This interview by China Daily News of Lenovo’s Senior Vice President and Chief Marketing Officer struck me as an interesting example of what is happening to way companies do business around the world today.
Well, here’s a photo of the SVP & CMO, Deepak Advani, with CDN’s US based correspondent. Lenovo is headquartered in the United States with the accompanying snippet from the article.
Advani: Yes, actually I am Indian American. I was born in India.
Then I moved to America. I graduated from Wharton School of the
University of Pennsylvania. Then I became an IBM Vice President. I was
in IBM for 13 years being the head of strategy and marketing for IBM PC
business. IBM is a very very international and global company. I spent
a lot of my time outside the United States, in Brazil, in Japan , in China. Today I have became an executive of a Chinese company.
Thomas Friedman put it well, the world is flat. In the new world
there are more and more companies where your nationality or even the
place you live is not as important as the power of your ideas. For me,
in fact someone put a picture of me on the web and said I was a symbol
of the new world: someone who was born in India and lives in the United
States but now does marketing for a company in China. That is the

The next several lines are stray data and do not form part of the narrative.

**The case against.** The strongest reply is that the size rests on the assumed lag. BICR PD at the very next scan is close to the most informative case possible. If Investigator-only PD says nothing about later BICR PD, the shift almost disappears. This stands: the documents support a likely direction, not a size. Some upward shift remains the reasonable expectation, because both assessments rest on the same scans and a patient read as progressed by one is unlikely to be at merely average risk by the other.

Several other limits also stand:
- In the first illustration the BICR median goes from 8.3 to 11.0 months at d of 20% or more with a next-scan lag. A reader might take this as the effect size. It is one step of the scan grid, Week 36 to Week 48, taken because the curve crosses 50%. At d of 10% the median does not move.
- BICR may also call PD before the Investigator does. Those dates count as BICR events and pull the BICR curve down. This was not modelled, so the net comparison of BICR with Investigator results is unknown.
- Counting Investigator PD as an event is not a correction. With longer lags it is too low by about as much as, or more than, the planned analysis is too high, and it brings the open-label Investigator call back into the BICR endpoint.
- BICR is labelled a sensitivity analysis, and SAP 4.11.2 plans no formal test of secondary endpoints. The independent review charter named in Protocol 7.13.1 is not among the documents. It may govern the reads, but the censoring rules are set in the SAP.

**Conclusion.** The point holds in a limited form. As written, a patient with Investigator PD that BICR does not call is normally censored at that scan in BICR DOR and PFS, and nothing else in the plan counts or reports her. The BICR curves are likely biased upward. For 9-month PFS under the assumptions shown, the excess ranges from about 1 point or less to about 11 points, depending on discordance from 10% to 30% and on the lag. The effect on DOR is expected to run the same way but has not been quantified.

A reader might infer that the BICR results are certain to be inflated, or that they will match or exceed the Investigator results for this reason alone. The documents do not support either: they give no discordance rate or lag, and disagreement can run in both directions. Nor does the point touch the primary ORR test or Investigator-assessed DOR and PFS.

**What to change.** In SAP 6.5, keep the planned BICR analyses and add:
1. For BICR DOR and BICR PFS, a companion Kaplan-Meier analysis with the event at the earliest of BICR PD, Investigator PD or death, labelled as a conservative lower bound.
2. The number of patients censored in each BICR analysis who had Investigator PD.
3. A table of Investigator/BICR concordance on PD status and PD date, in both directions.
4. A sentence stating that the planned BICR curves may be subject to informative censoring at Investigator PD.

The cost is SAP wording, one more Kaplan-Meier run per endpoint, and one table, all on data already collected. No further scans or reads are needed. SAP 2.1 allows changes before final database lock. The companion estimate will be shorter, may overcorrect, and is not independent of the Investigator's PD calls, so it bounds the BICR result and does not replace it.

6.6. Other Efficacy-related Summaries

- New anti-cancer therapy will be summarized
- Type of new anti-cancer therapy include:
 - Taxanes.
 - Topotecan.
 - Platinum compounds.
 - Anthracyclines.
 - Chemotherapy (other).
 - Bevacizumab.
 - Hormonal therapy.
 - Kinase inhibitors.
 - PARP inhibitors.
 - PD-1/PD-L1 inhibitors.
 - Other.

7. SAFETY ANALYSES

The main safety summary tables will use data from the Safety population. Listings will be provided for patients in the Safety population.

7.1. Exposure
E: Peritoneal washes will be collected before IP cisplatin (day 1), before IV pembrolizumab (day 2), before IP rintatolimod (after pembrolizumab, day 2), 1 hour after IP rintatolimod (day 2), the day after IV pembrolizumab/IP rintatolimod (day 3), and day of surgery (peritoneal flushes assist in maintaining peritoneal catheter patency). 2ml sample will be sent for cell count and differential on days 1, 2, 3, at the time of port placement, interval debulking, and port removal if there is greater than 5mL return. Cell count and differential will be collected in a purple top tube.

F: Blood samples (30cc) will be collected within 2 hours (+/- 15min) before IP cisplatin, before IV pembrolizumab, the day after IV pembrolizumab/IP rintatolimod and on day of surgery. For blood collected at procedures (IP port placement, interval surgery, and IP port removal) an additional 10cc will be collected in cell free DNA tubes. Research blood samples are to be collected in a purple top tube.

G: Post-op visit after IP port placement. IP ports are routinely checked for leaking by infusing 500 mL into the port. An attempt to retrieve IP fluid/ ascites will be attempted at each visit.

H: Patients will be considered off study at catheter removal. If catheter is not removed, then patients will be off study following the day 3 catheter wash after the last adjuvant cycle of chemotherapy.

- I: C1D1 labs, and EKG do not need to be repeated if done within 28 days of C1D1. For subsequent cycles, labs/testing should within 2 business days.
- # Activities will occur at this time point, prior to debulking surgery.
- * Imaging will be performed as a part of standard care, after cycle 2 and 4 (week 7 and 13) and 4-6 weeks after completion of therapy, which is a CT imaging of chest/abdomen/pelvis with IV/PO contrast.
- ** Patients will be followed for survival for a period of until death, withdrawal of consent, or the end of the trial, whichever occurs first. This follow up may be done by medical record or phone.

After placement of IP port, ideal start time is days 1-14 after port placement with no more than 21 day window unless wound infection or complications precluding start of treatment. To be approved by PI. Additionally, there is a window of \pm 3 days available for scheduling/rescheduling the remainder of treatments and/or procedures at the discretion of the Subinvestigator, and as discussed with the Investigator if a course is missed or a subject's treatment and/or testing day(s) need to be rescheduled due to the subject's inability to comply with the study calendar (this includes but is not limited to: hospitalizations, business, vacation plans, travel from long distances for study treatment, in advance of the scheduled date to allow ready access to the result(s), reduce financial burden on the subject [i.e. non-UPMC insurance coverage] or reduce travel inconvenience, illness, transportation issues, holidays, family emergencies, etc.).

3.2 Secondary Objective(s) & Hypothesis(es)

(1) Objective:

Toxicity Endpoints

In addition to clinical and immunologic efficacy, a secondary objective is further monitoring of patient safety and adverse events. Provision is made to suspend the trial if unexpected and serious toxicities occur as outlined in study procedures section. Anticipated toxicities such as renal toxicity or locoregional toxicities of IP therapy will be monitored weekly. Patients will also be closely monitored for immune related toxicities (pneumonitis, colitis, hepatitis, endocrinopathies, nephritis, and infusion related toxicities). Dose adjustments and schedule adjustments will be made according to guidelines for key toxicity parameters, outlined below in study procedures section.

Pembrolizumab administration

reality of the world.
Everyday you dealt with people from different nationalities and
different cultures. What I learnt early on in my career is that there
is real power in diversity because the customers you are selling to are
diverse. If you can’t understand what their needs are and how they
think and the importance of cultural differences, you will never be
successful on a global scale. So I often try to tap into the power of
diversity. On my teams there are always people from different
nationalities and different cultures. Some of them are more aggressive
and would talk a lot while some are more reserved and they would think
more and talk after thinking. In some cultures you talk and think
later. As long as you can get ideas out of different people from
different cultures, you can then do a better job serving your customers
who happen to be heterogeneous.